Veteran Chinese stock analysts wary of green energy shares amid multiple headwinds
- The current levels of institutional allocations to green energy stocks are the ‘most extreme in the history of China’s A-share market’, Soochow Securities analyst says
- Warren Buffett’s divestment in BYD has led to speculation that EVs and batteries will be Washington’s next targets: former Bocom, CICC analyst
“I am cautious about these stocks in the short term,” he said. “The [current] proportion of institutional allocations to the sector is the most extreme in the history of China’s A-share market. And, of course, valuations are also elevated.”
Moreover, money managers love green energy stocks because clean energy is among the few industries that can still get a tailwind of policy support from top policymakers in Beijing, who have set a target of achieving carbon neutrality by 2060. Regulatory risks have been among fund managers’ key considerations while picking stocks over the past two years. Beijing has upended fast-growing industries such as e-commerce and after-school tutoring because of Chinese President Xi Jinping’s common prosperity goals. The regulatory crackdown, while on the milder side this year, is still under way.
Chen, who previously worked for UBS Group and Credit Suisse as a China equity strategist, is known to investors for correct calls on market gyrations over the past few years. He is not alone in making a bearish wager on the sector.
Hong Hao, the Hong Kong-based chief economist at Grow Investment Group, also said investors should steer clear of such stocks, because of the geopolitical risk that the Biden administration will target China’s burgeoning EV and battery manufacturing sectors. Hong was formerly employed by Bocom International Holdings and China International Capital Corp, and accurately forecast the 2015 market meltdown.
“It probably explains why Buffett sold BYD stock,” he said. “New energy stocks will probably fall further.”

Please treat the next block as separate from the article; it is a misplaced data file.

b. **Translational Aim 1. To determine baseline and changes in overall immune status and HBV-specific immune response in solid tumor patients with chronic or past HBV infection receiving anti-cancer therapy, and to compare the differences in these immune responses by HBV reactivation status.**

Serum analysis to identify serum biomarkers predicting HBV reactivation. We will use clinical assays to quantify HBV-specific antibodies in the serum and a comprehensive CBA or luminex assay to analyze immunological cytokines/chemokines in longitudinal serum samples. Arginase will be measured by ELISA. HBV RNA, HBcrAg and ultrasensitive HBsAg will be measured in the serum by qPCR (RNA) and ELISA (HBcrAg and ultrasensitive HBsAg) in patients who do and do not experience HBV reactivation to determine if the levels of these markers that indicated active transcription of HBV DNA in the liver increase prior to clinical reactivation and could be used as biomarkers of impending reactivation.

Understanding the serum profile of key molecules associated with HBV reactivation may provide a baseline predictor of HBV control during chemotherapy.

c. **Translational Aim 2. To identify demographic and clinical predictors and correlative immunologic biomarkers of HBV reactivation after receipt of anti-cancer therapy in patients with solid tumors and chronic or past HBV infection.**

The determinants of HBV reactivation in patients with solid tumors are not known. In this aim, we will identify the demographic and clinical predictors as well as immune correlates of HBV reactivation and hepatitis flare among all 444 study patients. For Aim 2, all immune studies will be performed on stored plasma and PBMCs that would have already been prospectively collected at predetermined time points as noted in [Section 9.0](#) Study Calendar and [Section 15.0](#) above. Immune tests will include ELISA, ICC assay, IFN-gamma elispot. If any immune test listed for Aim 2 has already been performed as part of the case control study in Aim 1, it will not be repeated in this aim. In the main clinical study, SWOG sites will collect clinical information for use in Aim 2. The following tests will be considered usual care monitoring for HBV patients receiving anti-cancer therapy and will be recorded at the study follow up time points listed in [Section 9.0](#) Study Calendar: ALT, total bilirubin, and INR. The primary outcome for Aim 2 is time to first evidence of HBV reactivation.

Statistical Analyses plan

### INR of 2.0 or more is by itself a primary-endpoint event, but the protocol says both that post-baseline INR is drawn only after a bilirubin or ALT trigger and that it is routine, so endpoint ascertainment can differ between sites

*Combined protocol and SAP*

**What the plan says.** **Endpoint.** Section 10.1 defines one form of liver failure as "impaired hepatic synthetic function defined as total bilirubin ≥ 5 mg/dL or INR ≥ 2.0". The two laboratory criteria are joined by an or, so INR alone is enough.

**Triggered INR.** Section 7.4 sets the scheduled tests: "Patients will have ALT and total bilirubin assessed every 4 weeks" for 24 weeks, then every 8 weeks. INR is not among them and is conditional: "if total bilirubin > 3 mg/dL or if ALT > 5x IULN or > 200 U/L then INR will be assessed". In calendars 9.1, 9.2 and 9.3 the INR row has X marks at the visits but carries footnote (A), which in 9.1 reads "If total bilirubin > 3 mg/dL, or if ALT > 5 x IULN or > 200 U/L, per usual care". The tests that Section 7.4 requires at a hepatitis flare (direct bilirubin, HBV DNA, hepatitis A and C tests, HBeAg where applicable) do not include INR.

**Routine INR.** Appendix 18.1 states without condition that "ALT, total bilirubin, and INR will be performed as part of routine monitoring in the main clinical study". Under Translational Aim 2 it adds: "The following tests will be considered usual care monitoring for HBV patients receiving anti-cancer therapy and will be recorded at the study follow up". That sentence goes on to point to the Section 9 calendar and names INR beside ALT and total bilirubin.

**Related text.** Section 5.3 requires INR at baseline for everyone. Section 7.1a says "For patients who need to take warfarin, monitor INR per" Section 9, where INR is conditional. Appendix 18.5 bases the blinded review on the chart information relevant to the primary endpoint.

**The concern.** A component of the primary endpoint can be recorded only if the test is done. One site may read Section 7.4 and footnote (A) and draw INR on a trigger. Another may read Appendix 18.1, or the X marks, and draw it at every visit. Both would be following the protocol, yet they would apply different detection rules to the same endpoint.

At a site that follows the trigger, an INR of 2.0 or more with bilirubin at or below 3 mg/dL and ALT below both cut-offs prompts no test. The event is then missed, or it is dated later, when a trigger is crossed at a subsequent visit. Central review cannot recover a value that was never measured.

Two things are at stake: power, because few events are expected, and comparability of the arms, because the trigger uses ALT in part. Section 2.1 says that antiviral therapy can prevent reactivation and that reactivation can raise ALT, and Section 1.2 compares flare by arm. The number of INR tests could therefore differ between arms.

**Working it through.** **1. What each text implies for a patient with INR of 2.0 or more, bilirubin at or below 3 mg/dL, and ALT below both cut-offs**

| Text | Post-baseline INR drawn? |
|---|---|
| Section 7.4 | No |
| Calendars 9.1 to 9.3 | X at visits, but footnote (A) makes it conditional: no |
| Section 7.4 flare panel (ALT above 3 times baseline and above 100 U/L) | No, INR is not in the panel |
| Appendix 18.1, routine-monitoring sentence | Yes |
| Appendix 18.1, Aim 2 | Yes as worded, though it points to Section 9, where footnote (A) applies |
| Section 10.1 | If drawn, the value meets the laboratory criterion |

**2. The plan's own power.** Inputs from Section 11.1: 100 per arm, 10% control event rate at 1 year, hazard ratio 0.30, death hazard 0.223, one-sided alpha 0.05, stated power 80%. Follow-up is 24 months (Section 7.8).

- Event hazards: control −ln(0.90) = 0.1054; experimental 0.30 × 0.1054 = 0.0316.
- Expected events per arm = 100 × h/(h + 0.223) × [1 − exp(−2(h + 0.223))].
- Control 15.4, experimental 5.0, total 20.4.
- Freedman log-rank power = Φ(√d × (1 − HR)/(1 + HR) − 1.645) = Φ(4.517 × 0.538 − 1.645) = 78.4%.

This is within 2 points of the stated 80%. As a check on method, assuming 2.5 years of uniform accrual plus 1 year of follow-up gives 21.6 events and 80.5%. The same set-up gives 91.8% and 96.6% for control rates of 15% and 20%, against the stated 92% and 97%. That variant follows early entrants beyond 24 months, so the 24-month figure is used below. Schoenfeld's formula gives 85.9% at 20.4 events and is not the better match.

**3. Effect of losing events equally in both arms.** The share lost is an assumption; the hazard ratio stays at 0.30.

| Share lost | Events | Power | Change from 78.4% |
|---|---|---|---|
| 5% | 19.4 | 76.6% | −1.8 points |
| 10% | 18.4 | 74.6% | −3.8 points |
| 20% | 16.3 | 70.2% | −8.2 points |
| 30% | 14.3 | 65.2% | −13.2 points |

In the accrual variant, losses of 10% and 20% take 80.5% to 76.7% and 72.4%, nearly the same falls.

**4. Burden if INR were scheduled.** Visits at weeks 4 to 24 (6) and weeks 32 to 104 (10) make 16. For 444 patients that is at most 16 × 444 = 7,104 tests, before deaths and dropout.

Wuxi Biologics and other Chinese contract biopharmaceutical companies took a pounding last week following an executive order by US President Joe Biden that seeks to bolster biomanufacturing in the United States. It has been seen as a move designed to reduce American industry’s reliance on China.
Investment in green energy industries should be very selective now and focus on niche segments, given the stampede trade that sometimes foreshadows massive unwinding of popular bets, said Xu Tingquan, a fund manager at HSBC Jintrust Fund Management in Shanghai.
Xu said he liked domestic makers of chips and sensors used in EVs, as demand with a focus on Chinese self-reliance was expected to be strong in the coming years.
For Soochow Securities’ Chen, the recent pullback in crude oil prices was a harbinger of slowing momentum on clean-energy stocks before the re-emergence of buying opportunities. Falling crude and natural gas prices in Europe are a headwind for the sector.
“The more important thing is to look at the fundamentals. Recent decreases in conventional energy prices have reduced the appeal of new-energy stocks,” he said.
“But I am positive on the sector in the long run.”